Driving forces and Pressures State Impacts
  - Population growth
- Economic growth
- Weather
- Subsidized electricity price
- Share of residential electricity consumption of the country’s total consumption
- Residential electricity consumption
- Per capita residential electricity consumption
- Per household residential electricity consumption
- Use of fossil fuel for electricity generation
- Per capita CO2 emissions
- Energy intensity
- Carbon intensity
Responses considered   [Technology] Phase-out of indecent light bulbs
[Information] Energy awareness campaigns
[Regulatory] Update of the Energy Conservation Program
[Technology] Use of renewable energy to generate electricity
[Regulatory] Set targets for renewable energy penetration
Other potential policies [Economic] Electricity tariff reforms for the residential sector - [Information] Create a database for energy-relevant data
-[Technology] Fix smart meters
-[Information] Develop labeling system for electrical appliances
-[Regulatory] Setting minimum energy efficiency requirements for electrical appliances
-[Information] Develop building labeling system
-[Other] Conduct energy survey for the residential sector
 

Table 2: Responses to causes and impacts of increasing electricity consumption in the residential sector in Kuwait.

Period Consumer type, fils/kwh
Up to 30 September 1953 All consumers: 27
From 1/10/1953 to 31/3/1955 All consumers: 18
From 1/1/1961 to 30/4/1961 Up to 200 units: 7.5 , 2000 to 4000 units: 6 , In excess of 4000 units: 4.5
From 1/5/1961 to 31/3/1964 Ordinary consumers: 6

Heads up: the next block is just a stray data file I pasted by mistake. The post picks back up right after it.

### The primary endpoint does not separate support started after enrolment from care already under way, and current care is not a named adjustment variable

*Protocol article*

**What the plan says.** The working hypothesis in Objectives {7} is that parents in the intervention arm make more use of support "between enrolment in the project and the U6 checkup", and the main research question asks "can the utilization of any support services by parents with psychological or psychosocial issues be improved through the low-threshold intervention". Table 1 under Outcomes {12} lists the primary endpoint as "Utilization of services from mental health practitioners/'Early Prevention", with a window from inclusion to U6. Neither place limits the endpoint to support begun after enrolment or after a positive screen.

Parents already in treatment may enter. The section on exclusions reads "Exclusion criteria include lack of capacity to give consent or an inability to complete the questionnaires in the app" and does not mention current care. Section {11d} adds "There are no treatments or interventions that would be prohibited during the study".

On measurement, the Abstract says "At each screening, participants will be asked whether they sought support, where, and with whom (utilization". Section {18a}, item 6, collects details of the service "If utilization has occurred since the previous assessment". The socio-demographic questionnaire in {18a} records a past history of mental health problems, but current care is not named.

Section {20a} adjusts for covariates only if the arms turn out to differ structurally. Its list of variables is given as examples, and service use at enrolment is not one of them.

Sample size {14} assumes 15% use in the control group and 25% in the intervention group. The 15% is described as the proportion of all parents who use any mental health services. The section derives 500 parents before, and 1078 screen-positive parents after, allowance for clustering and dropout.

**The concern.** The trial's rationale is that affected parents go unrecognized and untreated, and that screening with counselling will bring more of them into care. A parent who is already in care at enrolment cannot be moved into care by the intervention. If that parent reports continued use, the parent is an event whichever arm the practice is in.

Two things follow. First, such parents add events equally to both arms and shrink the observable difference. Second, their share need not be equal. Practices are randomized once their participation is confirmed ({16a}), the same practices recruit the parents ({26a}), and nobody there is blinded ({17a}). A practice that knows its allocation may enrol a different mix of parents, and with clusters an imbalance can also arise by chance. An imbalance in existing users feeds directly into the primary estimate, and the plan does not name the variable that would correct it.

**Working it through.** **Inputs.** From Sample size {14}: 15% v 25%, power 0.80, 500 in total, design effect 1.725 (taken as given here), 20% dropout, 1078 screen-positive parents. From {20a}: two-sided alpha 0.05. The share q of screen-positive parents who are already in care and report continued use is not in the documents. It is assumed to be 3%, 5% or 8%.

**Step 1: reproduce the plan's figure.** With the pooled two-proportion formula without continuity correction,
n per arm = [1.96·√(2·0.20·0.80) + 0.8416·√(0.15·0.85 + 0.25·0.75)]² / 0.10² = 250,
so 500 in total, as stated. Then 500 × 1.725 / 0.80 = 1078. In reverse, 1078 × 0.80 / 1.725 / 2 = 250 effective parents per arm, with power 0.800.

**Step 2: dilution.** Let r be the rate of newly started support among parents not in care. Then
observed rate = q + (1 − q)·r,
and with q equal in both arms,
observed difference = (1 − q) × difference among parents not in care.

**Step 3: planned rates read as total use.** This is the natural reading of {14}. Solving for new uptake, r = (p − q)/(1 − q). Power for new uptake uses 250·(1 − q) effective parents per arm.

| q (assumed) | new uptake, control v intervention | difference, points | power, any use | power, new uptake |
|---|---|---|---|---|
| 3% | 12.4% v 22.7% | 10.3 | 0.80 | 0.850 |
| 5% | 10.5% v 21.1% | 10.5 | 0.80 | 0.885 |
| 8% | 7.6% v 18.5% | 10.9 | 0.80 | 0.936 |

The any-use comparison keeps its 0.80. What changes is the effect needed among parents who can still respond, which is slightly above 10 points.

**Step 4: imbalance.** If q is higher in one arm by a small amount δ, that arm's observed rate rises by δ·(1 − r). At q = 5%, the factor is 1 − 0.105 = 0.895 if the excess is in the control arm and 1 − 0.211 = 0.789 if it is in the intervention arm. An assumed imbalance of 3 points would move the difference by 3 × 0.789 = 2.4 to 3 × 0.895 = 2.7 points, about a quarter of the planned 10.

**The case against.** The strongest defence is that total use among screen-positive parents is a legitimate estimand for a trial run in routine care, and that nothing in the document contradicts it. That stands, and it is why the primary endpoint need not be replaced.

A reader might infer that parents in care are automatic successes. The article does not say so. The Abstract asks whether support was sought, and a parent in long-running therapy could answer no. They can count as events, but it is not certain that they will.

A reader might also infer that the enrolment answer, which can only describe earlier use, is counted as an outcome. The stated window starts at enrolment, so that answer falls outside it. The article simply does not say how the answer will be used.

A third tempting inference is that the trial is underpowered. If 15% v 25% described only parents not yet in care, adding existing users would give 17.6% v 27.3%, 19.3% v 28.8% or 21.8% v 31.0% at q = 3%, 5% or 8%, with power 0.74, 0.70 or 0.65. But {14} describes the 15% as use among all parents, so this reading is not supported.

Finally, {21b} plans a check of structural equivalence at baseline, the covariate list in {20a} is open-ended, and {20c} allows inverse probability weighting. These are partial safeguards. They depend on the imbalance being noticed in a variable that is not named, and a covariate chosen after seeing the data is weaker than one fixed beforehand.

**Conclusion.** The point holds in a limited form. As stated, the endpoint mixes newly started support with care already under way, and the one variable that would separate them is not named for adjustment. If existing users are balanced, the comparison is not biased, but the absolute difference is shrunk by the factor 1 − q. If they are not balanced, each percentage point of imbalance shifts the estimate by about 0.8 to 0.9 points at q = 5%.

Industrial and Agricultural consumers: 4
From 1/4/1964 to 31/5/1965 Ordinary consumers: 5
Industrial and Agricultural consumers: 4
From 1/6/1965 to 31/5/1966 Ordinary consumers: 3
Limited income groups: 2
From 1/6/1966 Ordinary consumers: 2
Industrial companies: 1
Until 16/5/2016 State facilities: 2
Supported industrial companies:1
Chalets: 10
From 16/5/2016 (different start dates for the sectors) Investment properties:
Up to 1000: 5, 1001-2000: 10, In excess of 2000: 15
State facilities and Commercial consumers: 25
Industrial consumers: 10
Agricultural consumers: 10
Other consumers: 20
Reactive power: 3 fils/kvarh

Table 3: Development of electricity tariff in Kuwait [18,19].

Conclusion

This paper shed light on the residential electricity consumption in Kuwait using the DPSIR framework. Results showed the potential for implementing several measures and policies to reduce the electricity consumption in the residential sector in Kuwait. For future studies, this paper recommends investigating the electric appliances ownership, the resident energy consumption behavior and how these are correlated with the socio-economic factors of the residents. This study also recommends the collaboration between the GCC countries with regard to conducting residential electricity consumption surveys and assessment of potential measures.

References

Citation: Ali H, Alsabbagh M (2018) Residential Electricity Consumption in the State of Kuwait. Environ Pollut Climate Change 2: 153. DOI: 10.4172/2573-458X.1000153

Copyright: © 2018 Ali H, et al. This is an open-access article distributed under the terms of the Creative Commons Attribution License, which permits unrestricted use, distribution, and reproduction in any medium, provided the original author and source are credited.